Monthly Archives: October 2009

Objective and Collective Theories of Evolution

In reading modern discussions of evolution, and in various discussions, it has become clear to me that there is a difference between what I view as evolution theory, and what that label has come to mean in popular usage.  Reducing evolution to its fundamental and necessary principles, it requires the following conditions:

(1) Organisms that are capable of reproduction, and of passing traits to their offspring
(2) Organisms that may cease to exist (“die”) prior to their reproduction
(3) Competition among organisms for resources or conditions required for survival (at least until reproduction)
(4) Variability in traits between individual organisms, due both to inheritance and random occurence (“mutation”)

Evolution is loosely defined as “survival of the fittest”.  More carefully defined, it is the progression of the probability distribution of traits among a reproducing population of organisms which meet the four conditions described above.  The key to the qualitative progression of the distribution is the adversity to survival implied in condition (3), though each of the other conditions is necessary.  Using this definition, there can be no debate about whether evolution occurs – it is a mathematical consequence of this combination of conditions. 

Note that in this definition of evolution, the concept of “genes” does not occur directly, only the transmission of traits from generation to generation.  This is not to say that the modern theory of DNA genetics is invalid – it is a scientifically established fact that this is the mechanism for trait transmission in known life forms – but it is not an essential characteristic of evolution.  Also, note the absence of the concept of species.  The identification of species as a class of organisms that can mutually reproduce remains a useful definition, but it is not a dominant factor in evolution.

Any discussion of evolution as defined above is going to center on the progression of the probability distribution of traits in the population of individual organisms.  However, it is very easy to lose sight of the fact that this probability distribution is not a primary entity – it is derived only from a group of individual organisms, and has no existance or behavior apart from that of the individuals.  Nonetheless, efficiency in discussion is going to lead to the use of words such as species and genes to represent the aspects of the distribution of traits, and attributes will come to be assigned to these collective concepts.   This can, and almost always will, lead to a confusion of language in which the genes and species will be understood as primary actors in the evolutionary progression.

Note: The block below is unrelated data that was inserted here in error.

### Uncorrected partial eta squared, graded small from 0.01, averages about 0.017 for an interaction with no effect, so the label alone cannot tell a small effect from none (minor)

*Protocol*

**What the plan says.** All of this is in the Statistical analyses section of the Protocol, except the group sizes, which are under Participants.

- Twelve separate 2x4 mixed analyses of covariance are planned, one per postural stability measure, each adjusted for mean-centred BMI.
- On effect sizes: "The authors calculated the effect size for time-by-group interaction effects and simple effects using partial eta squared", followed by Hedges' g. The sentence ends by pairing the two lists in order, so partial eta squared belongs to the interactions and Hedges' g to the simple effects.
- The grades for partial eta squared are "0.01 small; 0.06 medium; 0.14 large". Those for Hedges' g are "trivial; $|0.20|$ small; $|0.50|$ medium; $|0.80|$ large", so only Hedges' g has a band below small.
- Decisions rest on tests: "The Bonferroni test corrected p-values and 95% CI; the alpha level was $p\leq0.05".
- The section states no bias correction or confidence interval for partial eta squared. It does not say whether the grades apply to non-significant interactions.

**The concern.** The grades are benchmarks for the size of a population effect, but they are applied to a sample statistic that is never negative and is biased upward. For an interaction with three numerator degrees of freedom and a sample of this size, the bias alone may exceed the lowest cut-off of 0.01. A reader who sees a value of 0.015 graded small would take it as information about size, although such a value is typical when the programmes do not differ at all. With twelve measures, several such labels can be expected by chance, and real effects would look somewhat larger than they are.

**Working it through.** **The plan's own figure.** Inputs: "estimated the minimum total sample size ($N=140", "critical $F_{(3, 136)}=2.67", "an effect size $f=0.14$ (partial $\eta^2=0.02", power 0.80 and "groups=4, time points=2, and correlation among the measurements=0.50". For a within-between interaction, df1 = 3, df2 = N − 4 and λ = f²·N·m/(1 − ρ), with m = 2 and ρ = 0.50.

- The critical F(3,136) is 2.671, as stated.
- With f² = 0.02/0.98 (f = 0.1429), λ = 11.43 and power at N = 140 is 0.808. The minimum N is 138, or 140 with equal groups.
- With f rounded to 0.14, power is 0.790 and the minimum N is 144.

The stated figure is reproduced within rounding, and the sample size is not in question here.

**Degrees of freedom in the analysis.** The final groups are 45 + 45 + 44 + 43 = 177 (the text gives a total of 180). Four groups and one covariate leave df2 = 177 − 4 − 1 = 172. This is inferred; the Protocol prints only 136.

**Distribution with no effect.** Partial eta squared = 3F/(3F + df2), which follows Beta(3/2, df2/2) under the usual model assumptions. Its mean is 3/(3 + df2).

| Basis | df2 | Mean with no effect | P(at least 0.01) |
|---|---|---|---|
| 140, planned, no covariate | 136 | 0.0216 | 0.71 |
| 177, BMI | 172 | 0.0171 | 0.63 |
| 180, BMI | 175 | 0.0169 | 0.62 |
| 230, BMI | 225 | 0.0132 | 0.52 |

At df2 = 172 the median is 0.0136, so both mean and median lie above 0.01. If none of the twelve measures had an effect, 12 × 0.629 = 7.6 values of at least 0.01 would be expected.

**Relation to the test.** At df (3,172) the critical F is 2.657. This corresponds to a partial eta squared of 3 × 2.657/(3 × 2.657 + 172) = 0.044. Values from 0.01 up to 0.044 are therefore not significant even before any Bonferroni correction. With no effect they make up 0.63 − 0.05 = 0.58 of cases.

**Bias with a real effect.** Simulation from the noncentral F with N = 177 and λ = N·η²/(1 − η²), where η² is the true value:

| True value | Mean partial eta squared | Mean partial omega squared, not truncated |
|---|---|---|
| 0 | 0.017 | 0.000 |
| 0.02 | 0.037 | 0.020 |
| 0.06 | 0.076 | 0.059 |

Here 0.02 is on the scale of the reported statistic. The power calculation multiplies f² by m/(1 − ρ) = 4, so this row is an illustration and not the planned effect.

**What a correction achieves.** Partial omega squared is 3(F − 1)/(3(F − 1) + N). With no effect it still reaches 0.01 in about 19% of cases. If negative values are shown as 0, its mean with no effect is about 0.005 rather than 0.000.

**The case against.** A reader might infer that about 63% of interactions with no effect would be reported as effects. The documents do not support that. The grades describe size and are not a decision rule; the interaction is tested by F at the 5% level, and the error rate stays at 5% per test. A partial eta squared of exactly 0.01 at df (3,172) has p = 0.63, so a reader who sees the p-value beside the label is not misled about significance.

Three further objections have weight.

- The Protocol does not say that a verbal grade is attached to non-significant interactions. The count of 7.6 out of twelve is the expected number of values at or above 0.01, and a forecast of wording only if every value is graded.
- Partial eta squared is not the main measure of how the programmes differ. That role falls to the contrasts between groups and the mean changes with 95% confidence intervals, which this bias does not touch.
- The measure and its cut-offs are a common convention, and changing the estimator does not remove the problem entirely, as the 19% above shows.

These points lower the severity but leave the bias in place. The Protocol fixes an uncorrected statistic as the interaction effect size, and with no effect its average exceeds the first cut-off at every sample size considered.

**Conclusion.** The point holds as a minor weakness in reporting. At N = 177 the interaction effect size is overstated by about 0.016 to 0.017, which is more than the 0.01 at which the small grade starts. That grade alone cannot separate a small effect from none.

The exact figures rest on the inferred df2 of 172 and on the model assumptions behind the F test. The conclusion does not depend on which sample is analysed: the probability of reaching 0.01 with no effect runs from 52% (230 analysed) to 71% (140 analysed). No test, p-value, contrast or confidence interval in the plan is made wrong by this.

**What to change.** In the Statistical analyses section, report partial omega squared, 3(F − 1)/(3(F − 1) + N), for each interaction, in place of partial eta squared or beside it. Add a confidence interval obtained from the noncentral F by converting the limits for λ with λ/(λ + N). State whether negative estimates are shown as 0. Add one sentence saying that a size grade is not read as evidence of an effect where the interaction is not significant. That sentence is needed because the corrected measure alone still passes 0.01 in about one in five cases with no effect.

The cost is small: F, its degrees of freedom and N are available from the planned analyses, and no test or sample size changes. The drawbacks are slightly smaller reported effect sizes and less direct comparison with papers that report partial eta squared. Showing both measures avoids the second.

Current discussions of evolution often start at this point of confusion.  Species are said to evolve, genes are said to be acting in their best interest, to ensure the survival of the “gene pool”.  No attempt is (usually) made to tie these abstractions back to the actions of individual organisms.  The collective concepts become the entities to which the theory is applied, not only as a efficiency in discussion, but in the meaning to be projected in the discussion.  It is my assertion that this results – intentionally results – in a very different set of logical consequences than is implied by the original theory of evolution. 

The modern discussion of evolution is a discussion of the behavior of collectives, in which the value to be preserved is the perpetuation of the existance of the collective (gene pool or species).  Anthropomorphic terms are applied to both the genes and species – the genes have a “goal” they are “moving toward”.  When discussing symbiotic relationships between animals (for example, aphids and ants), the participants are said to be co-operating, or (even) acting altruistically(!).  It even seems to be recognized that the individual organisms cannot cooperate, because they lack intelligence, but somehow the species can

The advantage that this kind of misuse of evolution brings to environmentalism is only a minor example of the damage that is done philosophically by casting evolution in this form.  Species survival becomes over-valued.  Loss of “diversity” in the gene pool is a fundamental concern if the genes are the value that is to be preserved in evolution.  And certainly, any human action is at odds with the “natural” progression of evolution.

The larger issue with the collectivist form of evolution theory is that it creates an opportunity for critical attack.  Looking at the progression of traits in a historical population, any apparent sudden change can be questioned – “what caused the genes to ‘do’ this?”, or “what happened to this species – where did it come from; where did it go?”.  In the proper consideration of the theory, these are seen to be questions focussed on invalid concepts; however, in the modern discussion, these are weak points to defend.

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